The reality is that the A-10 is a dated weapon now and one that is not even used in the way a lot of people imagine it is.  Moreover, in environments such as CAS, its gun is overkill (a human doesn't die any more if hit by a burst of 30mm rounds instead of 20mm or even 7.62mm).

Offline Triton

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Re: F/A-16. A CAS aircraft with some get up and go.
« Reply #26 on: May 17, 2014, 03:41:27 pm »
That's a pretty thin argument in favour of the A-10.  It basically hinges upon the use of the 30mm gun pod by the F/A-16.  Note:  In an environment where the enemy can shoot back with SAMs, the A-10 wouldn't be relying upon its gun but rather missiles.  In fact, the same was even the scenario against systems such as ZSU-23-4s where the strategy would be to remove them first using mavericks or similar.

The reality is that the A-10 is a dated weapon now and one that is not even used in the way a lot of people imagine it is.  Moreover, in environments such as CAS, its gun is overkill (a human doesn't die any more if hit by a burst of 30mm rounds instead of 20mm or even 7.62mm).

The A-10 Thunderbolt II was designed solely for close air support (CAS) of ground forces. I don't believe that advocates of the A-10 are proposing that the aircraft enter the battlespace solo. It seems to some that supporting the A-10 takes away from the F-16 or the F-35 or is an argument against the F-16 or the F-35. Why does it have to be an either/or proposition? Why should the A-10 be expected to defend itself against SAMs? It seems like the argument against the A-10 is that it isn't multirole and it is stealing resources away from the much more expensive F-35. No one is advocating sending the AH-64 Apache Longbow to the boneyard because of the threat of radar-guided SAMs and SPAAGs.
« Last Edit: May 17, 2014, 03:55:13 pm by Triton »

Offline GTX

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Re: F/A-16. A CAS aircraft with some get up and go.
« Reply #27 on: May 17, 2014, 04:07:38 pm »
It seems to some that supporting the A-10 takes away from the F-16 or the F-35 or is an argument against the F-16 or the F-35.


Of course it is being used to argue that!  Are you denying that?

Offline Abraham Gubler

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Re: F/A-16. A CAS aircraft with some get up and go.
« Reply #28 on: May 17, 2014, 04:25:21 pm »
No one is advocating sending the AH-64 Apache Longbow to the boneyard because of the threat of radar-guided SAMs and SPAAGs.

The Apache is a helicopter. It can hover at an altitude of 6 feet AGL. The A-10 is an aircraft. It can not hover nor can it safely fly for long periods below tree top level. The difference is rather important when facing a high level GBAD threat.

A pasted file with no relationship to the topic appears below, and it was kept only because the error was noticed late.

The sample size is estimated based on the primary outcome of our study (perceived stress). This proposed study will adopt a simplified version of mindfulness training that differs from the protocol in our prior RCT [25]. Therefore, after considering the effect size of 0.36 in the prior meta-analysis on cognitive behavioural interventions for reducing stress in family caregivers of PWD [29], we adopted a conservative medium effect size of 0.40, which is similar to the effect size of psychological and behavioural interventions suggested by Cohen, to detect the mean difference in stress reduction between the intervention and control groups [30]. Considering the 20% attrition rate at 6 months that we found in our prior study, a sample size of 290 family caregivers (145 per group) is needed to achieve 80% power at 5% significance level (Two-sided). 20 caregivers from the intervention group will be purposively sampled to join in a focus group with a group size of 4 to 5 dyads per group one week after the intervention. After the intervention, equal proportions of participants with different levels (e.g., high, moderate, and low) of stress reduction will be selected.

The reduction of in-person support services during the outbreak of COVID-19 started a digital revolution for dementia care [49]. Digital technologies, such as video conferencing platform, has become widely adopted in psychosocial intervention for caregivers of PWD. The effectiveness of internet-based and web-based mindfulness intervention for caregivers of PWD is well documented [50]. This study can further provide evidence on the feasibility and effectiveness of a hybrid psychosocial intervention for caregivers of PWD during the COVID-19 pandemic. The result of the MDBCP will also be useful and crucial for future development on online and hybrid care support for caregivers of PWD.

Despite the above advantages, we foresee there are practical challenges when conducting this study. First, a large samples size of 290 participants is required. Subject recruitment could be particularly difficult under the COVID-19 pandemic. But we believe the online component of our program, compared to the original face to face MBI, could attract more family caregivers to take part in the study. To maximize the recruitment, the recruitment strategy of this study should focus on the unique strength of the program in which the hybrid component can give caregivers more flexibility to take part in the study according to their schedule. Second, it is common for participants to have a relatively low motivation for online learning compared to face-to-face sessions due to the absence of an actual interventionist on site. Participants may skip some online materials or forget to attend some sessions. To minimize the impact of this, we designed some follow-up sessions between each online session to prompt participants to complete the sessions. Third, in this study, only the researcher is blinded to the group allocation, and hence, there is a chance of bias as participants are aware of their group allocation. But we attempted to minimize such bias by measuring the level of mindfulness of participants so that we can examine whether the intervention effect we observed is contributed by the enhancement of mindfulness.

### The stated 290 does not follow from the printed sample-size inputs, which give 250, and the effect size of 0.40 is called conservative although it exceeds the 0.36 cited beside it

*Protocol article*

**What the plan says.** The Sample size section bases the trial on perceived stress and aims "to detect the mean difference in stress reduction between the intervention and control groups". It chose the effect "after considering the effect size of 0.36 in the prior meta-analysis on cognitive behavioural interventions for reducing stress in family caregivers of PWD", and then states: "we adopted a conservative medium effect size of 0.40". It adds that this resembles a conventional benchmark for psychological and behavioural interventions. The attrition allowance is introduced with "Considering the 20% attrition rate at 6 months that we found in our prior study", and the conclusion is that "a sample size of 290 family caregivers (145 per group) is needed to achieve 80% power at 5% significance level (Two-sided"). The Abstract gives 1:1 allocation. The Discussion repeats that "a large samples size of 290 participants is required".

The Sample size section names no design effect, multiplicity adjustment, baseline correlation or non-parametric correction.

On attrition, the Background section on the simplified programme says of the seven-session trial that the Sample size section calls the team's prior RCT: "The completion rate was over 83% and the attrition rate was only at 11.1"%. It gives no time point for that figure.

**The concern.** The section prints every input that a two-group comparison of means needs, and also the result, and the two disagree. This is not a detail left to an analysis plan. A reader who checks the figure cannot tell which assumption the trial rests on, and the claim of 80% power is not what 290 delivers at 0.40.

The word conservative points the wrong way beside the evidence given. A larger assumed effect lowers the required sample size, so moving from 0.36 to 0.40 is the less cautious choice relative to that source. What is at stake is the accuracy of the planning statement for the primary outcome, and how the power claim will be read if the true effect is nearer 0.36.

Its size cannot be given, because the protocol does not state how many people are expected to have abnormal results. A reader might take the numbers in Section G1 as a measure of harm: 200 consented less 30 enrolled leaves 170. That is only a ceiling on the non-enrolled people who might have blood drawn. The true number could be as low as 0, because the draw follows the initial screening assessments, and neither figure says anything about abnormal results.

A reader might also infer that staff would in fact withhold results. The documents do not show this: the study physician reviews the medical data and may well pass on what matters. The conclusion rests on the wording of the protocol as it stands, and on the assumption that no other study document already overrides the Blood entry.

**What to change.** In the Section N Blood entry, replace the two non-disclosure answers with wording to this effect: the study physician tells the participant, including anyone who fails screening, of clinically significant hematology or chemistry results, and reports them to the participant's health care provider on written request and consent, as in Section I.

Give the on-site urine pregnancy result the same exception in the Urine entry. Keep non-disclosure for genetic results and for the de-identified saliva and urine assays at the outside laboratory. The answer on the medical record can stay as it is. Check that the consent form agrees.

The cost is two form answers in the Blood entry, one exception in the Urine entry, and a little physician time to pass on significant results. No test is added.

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Offline quellish

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Re: F/A-16. A CAS aircraft with some get up and go.
« Reply #29 on: May 17, 2014, 05:04:01 pm »
In an environment where the enemy can shoot back with SAMs, the A-10 wouldn't be relying upon its gun but rather missiles.  In fact, the same was even the scenario against systems such as ZSU-23-4s where the strategy would be to remove them first using mavericks or similar.


The scenarios where the A-10 uses it's gun are limited but important. An A-10 is much more likely to use a CBU or guided weapon than the gun. It's a nice gun with a large magazine, but the gun is only part of the A-10 story. Often the rules of engagement are restrictive and require positive visual confirmation of targets. Because the A-10 can fly under the weather and can loiter, it is a good asset to have. Unfortunately IR and radar sensors can't always give you the picture of the target you need to execute the ROE.

Moreover, in environments such as CAS, its gun is overkill (a human doesn't die any more if hit by a burst of 30mm rounds instead of 20mm or even 7.62mm).


In most environments, low observables are also overkill - especially under post-DESERT STORM US doctrine. This is why in the 90s there was much talk of "scalable" observables and "first day stealth". Once an enemy's air defenses are rolled back during the initial days of a conflict, observables may not be as important for survivability.


The A-10 gun is has a large magazine, is well integrated into the aircraft, and the plane flys slowly enough to allow the pilot time to set up his gun pass. The aircraft was designed to be survivable while it was vulnerable attacking. An F-15E flys a lot faster, has a much smaller magazine, and the pilot may not have a lot of experience attacking ground targets with the gun (IIRC, in the 90s they didn't get to practice much). Those things can make a big difference.


http://www.airforcemag.com/MagazineArchive/Pages/2007/July%202007/0707strafing.aspx